Canadian Rockies. Part 2.

During the middle part of the trip we travelled deeper and deeper into the rocky mountains, until we got to a point where all we could see were mountains and lakes. We were truly surrounded and I have never felt so in awe of what I was experiencing. Our daily exercise consisted largely of throwing ourselves from one side of the tour bus to the other as we all wanted to get the best pictures. Other exercise included regular breaks on the bus to stop and play frisbee in a car park or on the side of the road.

Over these days many hikes were completed, included a 6am get up to go on a 2 hour hike up a mountain around the edge of lake Louise. At the top we were greeted with amazing views and a cafe serving the most well earned hot chocolate you will have ever eaten. To avoid a 2 hour hike to work each morning, the staff of the cafe live there for 5 days, until in is time for the next staff to hike the mountain and start their 5 day shift.

During this section of this trip we went to, quite possibly, the most photographed lake in the world. Moraine Lake. I know the saying “you had to be there to believe it” can seem pretty cliche, but there really is no other way to describe what awaited us at this lake. Having an expert tour guide with us meant we were marched straight to a secluded spot where we could take pictures to our hearts content without worrying about the hoards of people that filled the more obvious tourist spots around the lake. We were even shown down a path taking us directly to the waters edge, where some of the group braved a swim in the near freezing glacial water. I did not, but was more than happy to photograph them doing so.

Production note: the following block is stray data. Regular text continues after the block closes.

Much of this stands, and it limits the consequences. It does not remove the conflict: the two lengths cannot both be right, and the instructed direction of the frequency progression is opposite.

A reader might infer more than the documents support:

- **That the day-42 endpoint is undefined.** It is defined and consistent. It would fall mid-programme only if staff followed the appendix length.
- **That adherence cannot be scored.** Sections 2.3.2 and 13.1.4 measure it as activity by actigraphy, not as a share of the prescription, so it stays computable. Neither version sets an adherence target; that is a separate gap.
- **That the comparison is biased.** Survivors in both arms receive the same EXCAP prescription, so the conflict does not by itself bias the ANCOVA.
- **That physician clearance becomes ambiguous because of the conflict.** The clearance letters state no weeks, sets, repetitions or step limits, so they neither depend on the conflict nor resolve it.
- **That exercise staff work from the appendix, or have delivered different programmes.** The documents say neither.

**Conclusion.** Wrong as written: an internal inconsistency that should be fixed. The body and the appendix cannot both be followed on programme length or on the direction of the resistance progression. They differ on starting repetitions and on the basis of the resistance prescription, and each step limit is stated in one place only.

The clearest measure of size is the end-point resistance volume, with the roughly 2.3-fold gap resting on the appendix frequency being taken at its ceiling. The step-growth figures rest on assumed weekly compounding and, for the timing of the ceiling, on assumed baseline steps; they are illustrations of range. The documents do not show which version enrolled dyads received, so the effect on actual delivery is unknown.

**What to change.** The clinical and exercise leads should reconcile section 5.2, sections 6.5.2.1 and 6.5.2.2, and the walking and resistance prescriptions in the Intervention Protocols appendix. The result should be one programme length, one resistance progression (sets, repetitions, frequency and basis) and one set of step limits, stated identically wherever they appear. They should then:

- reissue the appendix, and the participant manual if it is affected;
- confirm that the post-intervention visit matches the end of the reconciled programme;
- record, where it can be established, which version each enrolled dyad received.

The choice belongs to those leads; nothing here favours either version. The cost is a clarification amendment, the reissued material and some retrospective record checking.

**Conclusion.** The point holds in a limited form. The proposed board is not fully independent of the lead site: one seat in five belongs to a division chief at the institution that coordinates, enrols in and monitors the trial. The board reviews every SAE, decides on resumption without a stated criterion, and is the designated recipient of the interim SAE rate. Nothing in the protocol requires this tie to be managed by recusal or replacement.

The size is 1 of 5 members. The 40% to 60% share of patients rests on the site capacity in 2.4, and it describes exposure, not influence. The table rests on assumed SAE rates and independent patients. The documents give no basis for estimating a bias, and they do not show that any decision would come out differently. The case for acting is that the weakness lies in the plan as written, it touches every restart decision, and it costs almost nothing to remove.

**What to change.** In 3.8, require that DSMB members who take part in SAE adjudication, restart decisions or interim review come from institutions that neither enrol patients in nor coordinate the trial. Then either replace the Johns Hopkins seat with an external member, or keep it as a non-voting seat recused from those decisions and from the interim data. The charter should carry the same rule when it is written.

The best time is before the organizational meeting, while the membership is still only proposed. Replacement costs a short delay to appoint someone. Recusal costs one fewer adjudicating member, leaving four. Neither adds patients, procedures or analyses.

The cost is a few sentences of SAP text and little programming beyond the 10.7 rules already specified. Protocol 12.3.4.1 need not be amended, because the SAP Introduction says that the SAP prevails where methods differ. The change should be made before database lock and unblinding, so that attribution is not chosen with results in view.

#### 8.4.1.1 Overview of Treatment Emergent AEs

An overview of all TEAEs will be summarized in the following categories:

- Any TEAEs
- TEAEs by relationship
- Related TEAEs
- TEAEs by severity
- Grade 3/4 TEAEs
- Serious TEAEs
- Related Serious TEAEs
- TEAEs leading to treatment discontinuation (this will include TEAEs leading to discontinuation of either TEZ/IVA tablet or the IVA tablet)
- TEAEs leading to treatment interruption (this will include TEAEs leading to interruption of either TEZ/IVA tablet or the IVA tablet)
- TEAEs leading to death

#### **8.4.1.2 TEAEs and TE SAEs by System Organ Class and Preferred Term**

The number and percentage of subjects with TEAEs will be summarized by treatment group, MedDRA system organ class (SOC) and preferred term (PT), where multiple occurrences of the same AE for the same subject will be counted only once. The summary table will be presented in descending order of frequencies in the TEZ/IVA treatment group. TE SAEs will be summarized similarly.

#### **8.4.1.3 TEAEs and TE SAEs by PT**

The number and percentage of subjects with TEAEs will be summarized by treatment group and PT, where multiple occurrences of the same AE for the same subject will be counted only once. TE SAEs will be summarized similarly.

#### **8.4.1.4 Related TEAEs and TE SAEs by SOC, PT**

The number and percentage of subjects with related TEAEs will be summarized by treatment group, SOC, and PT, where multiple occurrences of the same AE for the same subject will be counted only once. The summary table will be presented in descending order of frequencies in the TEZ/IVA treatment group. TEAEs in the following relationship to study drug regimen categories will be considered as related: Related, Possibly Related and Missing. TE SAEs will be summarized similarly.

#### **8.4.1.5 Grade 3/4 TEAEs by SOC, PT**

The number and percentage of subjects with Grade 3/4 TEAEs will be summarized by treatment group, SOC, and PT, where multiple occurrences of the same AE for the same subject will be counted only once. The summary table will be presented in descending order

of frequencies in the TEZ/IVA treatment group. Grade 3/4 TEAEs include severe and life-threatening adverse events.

Day 4 saw us reach the most remote point of the trip, Jasper. This was by far the most basic, yet my favourite hostel of the trip. We stopped off for pizza at a local village before beginning the 1 hour drive into the wilderness where our hostel awaited. The HI Mount Edith Cavell Wilderness Hostel. The hostel consisted of 3 log cabins, 2 of which were 24 person sleeping areas and 1  was the living space. The living space consisted of a few log benches, a fire and some pots and pans, there wasn’t even running water or electricity here, the owner had to drive into town every morning and fill up the water containers. The toilet was a hole in the ground outside, and we were told if we went in the night to use it, we had to make growling noises to scare away any bears that might be lurking around.

Awaking the next morning at 6am, we began a hike over the Athabaska falls and then ventured out again in our bus to the the most scenic road in the world, the big bend of the Ice fields parkway. The next four days would now be spent travelling beck towards Vancouver. 

 

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“If your ship doesn’t come in, swim out to it.” – Johnathan Winters


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